Ground Control and Rock Mechanic Consideration in stope planning
Given the high degree of worker expsoure in cut and fill operations, rock mechanics properties must be extensively known in order to provide adequate protection to workers. In the case of deep mining, where stresses are high, the most economical strategy for ground control is proper stope planning. A staggered stope face advance is used to reduce the stress envelope experience at the mining face. The figure below demonstrates this staggering technique used to reduce stress concentrations. In addition, temporary support may be required to secure rock along near the excavation surface while workers are present.
1. An undercut is constructed beneath the stope along its entire strike length. This undercut will form the transport drift from which ore will be removed by LHD’s or rail cars and will also provide access for construction of draw points
The development sequence described below pertains to a highly mechanized over-head cut-and-fill operation where the stope is mined from the bottom upward. This technique is illustrated in the figure below.
2. A ramp is constructed at the side of the stope connecting the transport drift and the first production level. This ramp will provide access for drill jumbos and LHD’s to the production level.
3. A cut is made beginning at the intersection of the ramp and stope to form the first production level. The width of the pillar between the roof of the transport drift and the floor of the production levels is highly dependent on rock mechanics characteristics of the ore.
4. An ore pass is constructed through the floor pillar of the production level to connect the transport drift to the production level.
5. A manway is constructed at a location near to the ore pass to connect the production level to connect the transport drift to the production level.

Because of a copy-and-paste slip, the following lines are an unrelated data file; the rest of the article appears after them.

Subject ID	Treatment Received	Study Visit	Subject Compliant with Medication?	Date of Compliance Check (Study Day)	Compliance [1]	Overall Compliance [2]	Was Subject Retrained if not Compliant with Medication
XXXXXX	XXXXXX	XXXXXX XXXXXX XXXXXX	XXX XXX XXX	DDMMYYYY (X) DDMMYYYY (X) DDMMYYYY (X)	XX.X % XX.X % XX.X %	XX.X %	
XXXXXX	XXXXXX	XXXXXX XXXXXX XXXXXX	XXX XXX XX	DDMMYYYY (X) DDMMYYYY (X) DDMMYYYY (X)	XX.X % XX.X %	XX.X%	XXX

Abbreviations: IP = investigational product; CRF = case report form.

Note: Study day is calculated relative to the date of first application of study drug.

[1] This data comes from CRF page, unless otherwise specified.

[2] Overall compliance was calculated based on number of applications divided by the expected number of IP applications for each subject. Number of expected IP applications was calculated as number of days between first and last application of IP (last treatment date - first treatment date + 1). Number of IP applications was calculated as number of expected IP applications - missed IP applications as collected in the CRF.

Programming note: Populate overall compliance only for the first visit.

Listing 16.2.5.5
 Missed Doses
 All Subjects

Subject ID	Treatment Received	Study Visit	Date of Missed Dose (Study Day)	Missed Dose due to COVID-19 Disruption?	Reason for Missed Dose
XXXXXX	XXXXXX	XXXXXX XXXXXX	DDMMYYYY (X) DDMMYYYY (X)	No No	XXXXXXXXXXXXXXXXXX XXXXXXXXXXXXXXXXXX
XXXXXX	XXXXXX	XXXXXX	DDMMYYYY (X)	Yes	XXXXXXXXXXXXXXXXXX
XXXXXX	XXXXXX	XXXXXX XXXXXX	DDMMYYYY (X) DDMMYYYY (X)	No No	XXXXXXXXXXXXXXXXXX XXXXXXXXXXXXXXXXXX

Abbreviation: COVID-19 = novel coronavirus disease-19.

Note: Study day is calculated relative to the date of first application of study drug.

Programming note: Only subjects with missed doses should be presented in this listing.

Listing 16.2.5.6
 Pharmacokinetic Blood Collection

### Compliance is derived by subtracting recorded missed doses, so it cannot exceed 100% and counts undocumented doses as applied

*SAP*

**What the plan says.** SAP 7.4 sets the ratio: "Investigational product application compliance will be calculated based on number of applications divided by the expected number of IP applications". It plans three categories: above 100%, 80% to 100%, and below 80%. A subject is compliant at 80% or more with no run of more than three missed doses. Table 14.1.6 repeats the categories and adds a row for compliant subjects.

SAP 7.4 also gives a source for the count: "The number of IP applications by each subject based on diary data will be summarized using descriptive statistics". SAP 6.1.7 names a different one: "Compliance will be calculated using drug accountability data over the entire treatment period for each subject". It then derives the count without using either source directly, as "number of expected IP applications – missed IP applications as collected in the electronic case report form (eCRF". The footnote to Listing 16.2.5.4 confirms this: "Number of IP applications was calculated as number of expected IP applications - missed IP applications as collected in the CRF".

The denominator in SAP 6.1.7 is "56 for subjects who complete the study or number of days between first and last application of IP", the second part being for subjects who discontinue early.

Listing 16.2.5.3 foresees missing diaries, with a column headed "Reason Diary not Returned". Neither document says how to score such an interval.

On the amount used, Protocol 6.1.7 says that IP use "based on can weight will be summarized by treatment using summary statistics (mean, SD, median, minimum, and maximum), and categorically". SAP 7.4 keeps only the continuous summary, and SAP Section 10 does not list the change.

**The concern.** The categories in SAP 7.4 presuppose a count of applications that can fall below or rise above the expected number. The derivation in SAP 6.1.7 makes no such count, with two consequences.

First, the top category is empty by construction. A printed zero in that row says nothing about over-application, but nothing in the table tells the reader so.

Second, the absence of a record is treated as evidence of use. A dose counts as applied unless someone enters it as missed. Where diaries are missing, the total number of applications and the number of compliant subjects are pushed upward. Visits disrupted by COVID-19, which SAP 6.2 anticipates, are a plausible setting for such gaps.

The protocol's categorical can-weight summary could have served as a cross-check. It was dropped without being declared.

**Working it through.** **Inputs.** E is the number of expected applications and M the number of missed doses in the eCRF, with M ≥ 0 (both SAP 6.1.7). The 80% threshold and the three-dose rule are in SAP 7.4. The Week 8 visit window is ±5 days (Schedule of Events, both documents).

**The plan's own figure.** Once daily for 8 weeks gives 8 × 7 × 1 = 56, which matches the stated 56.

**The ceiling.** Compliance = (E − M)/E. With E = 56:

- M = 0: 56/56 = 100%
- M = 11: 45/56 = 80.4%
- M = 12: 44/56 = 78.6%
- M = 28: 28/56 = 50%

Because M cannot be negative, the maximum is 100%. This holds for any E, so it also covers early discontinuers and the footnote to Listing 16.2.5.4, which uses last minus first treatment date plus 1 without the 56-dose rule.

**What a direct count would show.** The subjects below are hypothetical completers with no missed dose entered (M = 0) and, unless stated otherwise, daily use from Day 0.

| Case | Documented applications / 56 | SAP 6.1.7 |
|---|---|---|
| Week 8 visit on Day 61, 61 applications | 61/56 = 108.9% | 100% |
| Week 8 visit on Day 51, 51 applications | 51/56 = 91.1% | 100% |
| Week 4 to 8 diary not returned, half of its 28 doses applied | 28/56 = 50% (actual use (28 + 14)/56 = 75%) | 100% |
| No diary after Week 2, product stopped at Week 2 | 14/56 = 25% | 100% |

6. Additional ore passes and manways are constructed at regular intervals along the strike length of the stope as the production level advances horizontally.
7. Auxiliary ventilation fans are installed in the access ways as required delivering fresh air to the working face. These fans may be in the range of 5-15HP depending on the size of the face and the number and size of equipment in the stope.
8. Using a raise boring machine, a raise is constructed connecting the production level to a point where backfill may be fed; either an upper level or surface. This raise may also act as a ventilation raise.
9. The drill pattern is dependent on the drilling equipment employed. A typical jumbo may drill holes 3m deep spaced in a 1m x 1m grid. The drill pattern can be tailored to meet the desired production rate by adjusting the volume of broken rock produced by each blast sequence. The figure below shows a cross-section of a typical drill pattern.
10. Using LHD equipment, the broken rock is dumped down the ore-pass travelling down to the transportation drift where it is gathered at a collection point
11. The drill, blast, and muck sequence is repeated until mining has progressed along the entire strike of the stope.
12. Cribbing is placed at the top of the existing manways and ore passes to form a lining in preparation for backfilling. Old ventilation tubing may be used for this purpose.
13. Backfill enters the stope through the previously constructed raise in the production level roof. The level is filled and allowed to dry. Drying time is dependent on the backfill type and moisture content.
14. The ramp at the side of the stope is extended to the next production level to provide entry for drill equipment. The cycle is repeated until the vertical extent of the stope is reached.
There are a number of options available for the backfill to be used in cut and fill mining, the choice of which is dependent on the support requirements of the area. These options include:
• waste fill
• pneumatic fill